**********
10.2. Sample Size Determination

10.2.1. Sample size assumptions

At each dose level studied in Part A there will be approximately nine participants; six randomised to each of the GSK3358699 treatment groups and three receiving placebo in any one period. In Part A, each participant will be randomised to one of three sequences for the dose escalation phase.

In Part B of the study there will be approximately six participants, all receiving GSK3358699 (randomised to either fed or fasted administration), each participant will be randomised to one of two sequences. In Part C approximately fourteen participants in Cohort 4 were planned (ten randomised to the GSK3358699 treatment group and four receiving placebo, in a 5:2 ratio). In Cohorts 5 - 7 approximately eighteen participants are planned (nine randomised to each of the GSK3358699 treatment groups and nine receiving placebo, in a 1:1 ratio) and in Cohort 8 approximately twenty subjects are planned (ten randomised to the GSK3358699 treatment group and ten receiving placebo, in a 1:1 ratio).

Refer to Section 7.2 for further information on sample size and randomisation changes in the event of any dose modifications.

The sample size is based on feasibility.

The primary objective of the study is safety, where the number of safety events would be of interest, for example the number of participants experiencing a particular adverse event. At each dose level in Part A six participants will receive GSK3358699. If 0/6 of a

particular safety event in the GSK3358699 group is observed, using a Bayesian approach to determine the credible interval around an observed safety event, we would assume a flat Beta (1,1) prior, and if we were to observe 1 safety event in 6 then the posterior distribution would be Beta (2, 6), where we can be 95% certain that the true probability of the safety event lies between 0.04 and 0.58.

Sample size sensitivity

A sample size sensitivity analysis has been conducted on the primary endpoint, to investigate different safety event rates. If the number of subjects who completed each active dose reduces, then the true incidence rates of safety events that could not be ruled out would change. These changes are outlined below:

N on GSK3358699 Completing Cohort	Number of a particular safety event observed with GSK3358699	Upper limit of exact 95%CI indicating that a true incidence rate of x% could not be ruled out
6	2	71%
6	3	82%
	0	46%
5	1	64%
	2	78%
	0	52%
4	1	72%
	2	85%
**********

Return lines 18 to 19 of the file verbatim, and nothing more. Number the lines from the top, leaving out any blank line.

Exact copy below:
4	1	72%
	2	85%